Diabetes Metab J > Volume 41(1); 2017 > Article
Kim: Re-Evaluation of Efficacy of Moderate-Intensity Statins in Korean Patients with Type 2 Diabetes Mellitus
Statins are competitive inhibitors of 3-hydroxy-3-methylglutaryl-coenzyme A reductase, a rate-limiting enzyme in the cholesterol biosynthesis pathway [1]. Inhibiting cholesterol synthesis reduces secretion of apo-lipoprotein B-containing lipoproteins from the liver and upregulates low density lipoprotein (LDL) receptor activity, resulting in lower plasma LDL cholesterol (LDL-C).
Many clinical trials have consistently demonstrated that lowering LDL-C levels with statins is associated with reduced cardiovascular disease (CVD) event rates [2,3,4,5]. Type 2 diabetes mellitus (T2DM) is a risk factor for macrovascular diseases, and controlling dyslipidemia is important for the prevention of CVD. The third report from the National Cholesterol Education Program-Adult Treatment Panel recommends reducing LDL-C levels to <100 mg/dL for primary prevention, and <70 mg/dL for secondary prevention [6]. However, the 2013 American College of Cardiology/American Heart Association (ACC/AHA) guidelines does not recommend a specific target level of blood cholesterol to reduce atherosclerotic cardiovascular risk in adults, but rather recommends the use of a specific statin dose based on its lipid-lowering efficacy from the results of previous clinical trials [7]. However, the treatment guide-lines for dyslipidemia from the Korean Diabetes Association suggest an LDL-C target level [8], which has made treatment guidelines for dyslipidemia controversial. One of these debates concerns the appropriate statin and dose to lower lipid levels. Significant ethnic differences and heterogeneity exist in the response to statin, and statin efficacy in Asian populations differs from that in Caucasians. A lower statin dose than that used in Caucasian populations can be used to achieve a similar therapeutic effect in Asian populations. Japanese patients who received 5 mg of simvastatin daily for 6 months decreased their LDL-C level by 26%, which was similar to the effect of 20 mg of simvastatin daily in Western studies [9]. Another Asian study showed that patients who received 10 mg of atorvastatin or simvastatin reduced their LDL-C levels by 42.5% and 34.8%, respectively [10]. However, higher doses are required for similar LDL-C reductions in Caucasians. Few studies have compared the efficacy among statins in Korean patients [11]. Committee of clinical practice guideline [8] reported that a moderate-intensity statins was sufficient to achieve the target LDL-C level recommended by the Korean Diabetes Association. Kong et al. [12] supported the difference in statin efficacy in Korean when compared to Caucasian. Kong et al. [12] evaluated the efficacy of the moderate-intensity statins among Korean patients with T2DM. The study results showed that about 92.1% of patients with T2DM taking a moderate-intensity statin achieved the target LDL-C level (<100 mg/dL). Furthermore, after treatment with moderate-intensity statins for 6 months, 38.3% of the patients had reductions in their LDL-C levels by between 30% and 50%, and 42.3% of the patients had a reductions in their LDL-C levels by greater than 50% from their baseline levels [12]. These LDL reductions were higher than those observed in Caucasians [13]. As mentioned by the authors, the discrepancy in the efficacy of statins between Asians and Caucasians has been reported previously. A genetic difference in statin metabolism could explain this ethnic difference in LDL-lowering efficacy of statins [14]. Polymorphisms in the cytochrome P450 family of enzymes or drug target receptors are associated with differences in drug pharmacokinetics and pharmacodynamics [14]. Actually, some Asians metabolize statins slower, leading to higher plasma statin concentration [15,16]. These differences in drug pharmacokinetics and pharmacodynamics could result in inter-subject variability within the same ethnic group. Kong et al. [12] also showed that 19.4% of participants achieved <30% reduction in their LDL-C levels after taking a moderate-intensity statins, whereas others achieved a greater reduction in their LDL-C levels. Although differences in age, comorbid conditions, physical activity, or socioeconomic status may lead to a different statin efficacy, the difference in drug response could cause this difference in statin efficacy [15,16].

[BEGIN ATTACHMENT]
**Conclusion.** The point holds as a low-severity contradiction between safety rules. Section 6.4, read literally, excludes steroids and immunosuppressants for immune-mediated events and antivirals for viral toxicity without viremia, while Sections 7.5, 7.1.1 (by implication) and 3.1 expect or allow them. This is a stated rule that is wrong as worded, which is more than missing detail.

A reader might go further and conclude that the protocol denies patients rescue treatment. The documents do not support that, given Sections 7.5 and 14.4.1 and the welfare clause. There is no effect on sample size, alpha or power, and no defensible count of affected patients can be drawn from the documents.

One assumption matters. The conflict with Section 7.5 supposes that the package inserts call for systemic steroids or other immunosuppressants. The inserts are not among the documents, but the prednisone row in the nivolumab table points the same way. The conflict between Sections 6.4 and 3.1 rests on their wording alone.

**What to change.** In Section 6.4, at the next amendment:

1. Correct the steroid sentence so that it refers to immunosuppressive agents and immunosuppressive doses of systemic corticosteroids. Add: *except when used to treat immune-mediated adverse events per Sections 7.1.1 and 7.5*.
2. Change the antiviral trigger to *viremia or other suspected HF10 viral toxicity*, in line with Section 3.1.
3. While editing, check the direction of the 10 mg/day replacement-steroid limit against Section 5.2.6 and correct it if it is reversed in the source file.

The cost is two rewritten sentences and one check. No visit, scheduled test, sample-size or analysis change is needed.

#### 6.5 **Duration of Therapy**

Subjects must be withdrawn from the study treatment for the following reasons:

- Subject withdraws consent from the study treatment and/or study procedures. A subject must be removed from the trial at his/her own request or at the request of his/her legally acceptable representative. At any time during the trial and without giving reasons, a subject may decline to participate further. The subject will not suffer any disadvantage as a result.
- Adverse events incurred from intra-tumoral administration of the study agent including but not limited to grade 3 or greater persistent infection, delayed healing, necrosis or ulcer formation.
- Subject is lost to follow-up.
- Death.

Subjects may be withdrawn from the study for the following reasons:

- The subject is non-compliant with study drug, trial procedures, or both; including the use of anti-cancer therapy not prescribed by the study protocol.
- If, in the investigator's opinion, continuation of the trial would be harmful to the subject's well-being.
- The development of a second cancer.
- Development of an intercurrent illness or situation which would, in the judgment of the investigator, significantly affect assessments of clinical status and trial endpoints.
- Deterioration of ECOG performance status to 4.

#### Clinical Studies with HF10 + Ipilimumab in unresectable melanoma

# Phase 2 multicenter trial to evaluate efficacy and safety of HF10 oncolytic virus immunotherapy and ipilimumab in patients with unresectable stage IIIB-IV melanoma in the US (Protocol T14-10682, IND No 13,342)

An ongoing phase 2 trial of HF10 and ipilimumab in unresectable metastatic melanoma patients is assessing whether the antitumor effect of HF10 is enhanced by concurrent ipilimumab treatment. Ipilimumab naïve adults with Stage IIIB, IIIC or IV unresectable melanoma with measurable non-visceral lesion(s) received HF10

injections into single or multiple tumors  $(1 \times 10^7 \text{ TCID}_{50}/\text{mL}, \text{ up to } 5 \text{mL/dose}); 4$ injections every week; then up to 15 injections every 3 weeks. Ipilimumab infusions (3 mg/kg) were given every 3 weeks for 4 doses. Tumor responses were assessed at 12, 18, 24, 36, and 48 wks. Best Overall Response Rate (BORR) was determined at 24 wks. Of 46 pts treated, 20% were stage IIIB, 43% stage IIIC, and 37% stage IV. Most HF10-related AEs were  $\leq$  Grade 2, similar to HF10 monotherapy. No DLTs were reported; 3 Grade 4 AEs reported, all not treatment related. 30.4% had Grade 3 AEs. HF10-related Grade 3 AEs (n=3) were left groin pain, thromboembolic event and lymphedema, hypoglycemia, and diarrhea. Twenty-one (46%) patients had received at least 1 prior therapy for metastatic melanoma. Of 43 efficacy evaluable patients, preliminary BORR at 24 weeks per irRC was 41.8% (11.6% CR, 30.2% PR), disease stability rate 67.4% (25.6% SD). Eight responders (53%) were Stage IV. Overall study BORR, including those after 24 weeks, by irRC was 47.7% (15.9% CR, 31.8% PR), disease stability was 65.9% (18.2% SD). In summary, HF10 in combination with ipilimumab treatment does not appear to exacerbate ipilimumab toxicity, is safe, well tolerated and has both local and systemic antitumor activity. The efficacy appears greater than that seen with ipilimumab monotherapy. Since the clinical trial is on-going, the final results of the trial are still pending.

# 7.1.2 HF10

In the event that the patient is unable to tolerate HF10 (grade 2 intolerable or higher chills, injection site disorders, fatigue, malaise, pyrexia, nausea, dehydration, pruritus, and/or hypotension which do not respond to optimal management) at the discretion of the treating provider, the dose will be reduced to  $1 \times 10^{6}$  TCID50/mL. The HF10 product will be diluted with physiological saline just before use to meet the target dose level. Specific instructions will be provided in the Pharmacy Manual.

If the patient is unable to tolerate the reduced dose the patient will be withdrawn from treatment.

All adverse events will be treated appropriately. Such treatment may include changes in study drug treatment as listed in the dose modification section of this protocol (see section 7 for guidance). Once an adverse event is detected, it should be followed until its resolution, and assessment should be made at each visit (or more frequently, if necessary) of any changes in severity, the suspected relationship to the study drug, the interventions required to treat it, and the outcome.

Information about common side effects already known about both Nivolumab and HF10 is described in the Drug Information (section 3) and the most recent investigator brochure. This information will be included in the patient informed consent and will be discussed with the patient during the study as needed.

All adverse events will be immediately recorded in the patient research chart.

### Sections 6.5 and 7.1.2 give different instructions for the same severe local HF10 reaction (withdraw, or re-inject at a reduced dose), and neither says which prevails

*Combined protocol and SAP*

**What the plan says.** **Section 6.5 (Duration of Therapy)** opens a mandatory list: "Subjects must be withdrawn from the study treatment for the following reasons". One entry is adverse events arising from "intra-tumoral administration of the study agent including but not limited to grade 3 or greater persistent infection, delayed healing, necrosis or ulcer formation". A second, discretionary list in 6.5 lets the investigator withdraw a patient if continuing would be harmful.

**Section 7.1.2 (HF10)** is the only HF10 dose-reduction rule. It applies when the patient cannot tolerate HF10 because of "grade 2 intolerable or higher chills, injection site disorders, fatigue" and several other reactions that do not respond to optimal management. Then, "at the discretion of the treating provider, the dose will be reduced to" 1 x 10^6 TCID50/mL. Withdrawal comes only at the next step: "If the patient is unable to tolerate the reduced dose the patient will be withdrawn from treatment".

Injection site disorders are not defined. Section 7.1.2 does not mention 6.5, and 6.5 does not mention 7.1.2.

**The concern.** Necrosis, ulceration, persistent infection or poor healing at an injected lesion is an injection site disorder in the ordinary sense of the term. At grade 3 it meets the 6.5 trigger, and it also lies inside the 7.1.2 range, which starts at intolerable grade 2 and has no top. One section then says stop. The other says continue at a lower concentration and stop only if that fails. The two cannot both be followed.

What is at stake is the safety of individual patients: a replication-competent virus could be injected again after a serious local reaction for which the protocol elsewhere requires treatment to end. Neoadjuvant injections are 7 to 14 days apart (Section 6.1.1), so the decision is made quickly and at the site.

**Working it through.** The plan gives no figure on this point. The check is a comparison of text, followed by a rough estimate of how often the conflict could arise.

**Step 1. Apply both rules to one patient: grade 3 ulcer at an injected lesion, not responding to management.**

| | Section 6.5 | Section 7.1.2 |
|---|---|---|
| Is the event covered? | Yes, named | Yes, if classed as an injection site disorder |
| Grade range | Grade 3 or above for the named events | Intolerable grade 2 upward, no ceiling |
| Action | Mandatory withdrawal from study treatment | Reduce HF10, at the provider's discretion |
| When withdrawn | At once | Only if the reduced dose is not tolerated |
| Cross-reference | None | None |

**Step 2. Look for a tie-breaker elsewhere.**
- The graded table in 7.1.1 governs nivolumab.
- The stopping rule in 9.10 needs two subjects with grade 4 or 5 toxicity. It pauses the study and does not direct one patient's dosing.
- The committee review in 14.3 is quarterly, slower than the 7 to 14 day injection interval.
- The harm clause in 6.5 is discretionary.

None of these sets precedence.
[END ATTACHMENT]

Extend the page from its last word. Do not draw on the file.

The different responses to statins raise concerns about an in-creased risk for adverse events, because most adverse effects from statins are dose-related [14,15]. However, no increase in the frequency of adverse events has been reported in Asian patients taking lower or higher doses of a statin [17,18]. Kong et al. [12] also reported few adverse events including musculoskeletal and hepatic adverse events during the use of a moderate-intensity statins.
The 2013 ACC/AHA guidelines use the 10-year atherosclerotic CVD risk for choosing the initial statin and dose [7]. Dyslipidemia-related mortality and the reduction in CVD frequency after dyslipidemia differ between Asians and Caucasians [19,20]. The ACC/AHA guidelines recommended the use of a moderate- to high-intensity statins in patients with T2DM. However, studies based on the ACC/AHA guidelines included a limited number of Asian subjects. Many studies have reported differences in statin efficacy, and Kong et al. [12] also showed that the LDL-lowering effects of statin in Korean differ from those in Caucasians, indicating that a lower intensity statin could be sufficient to reduce CVD risk in Korean subjects. Further studies are needed to develop guidelines that reflect the actual CVD risk in Korean subjects with dyslipidemia and the appropriate statin for reducing their CVD risk.

NOTES

CONFLICTS OF INTEREST: No potential conflict of interest relevant to this article was reported.

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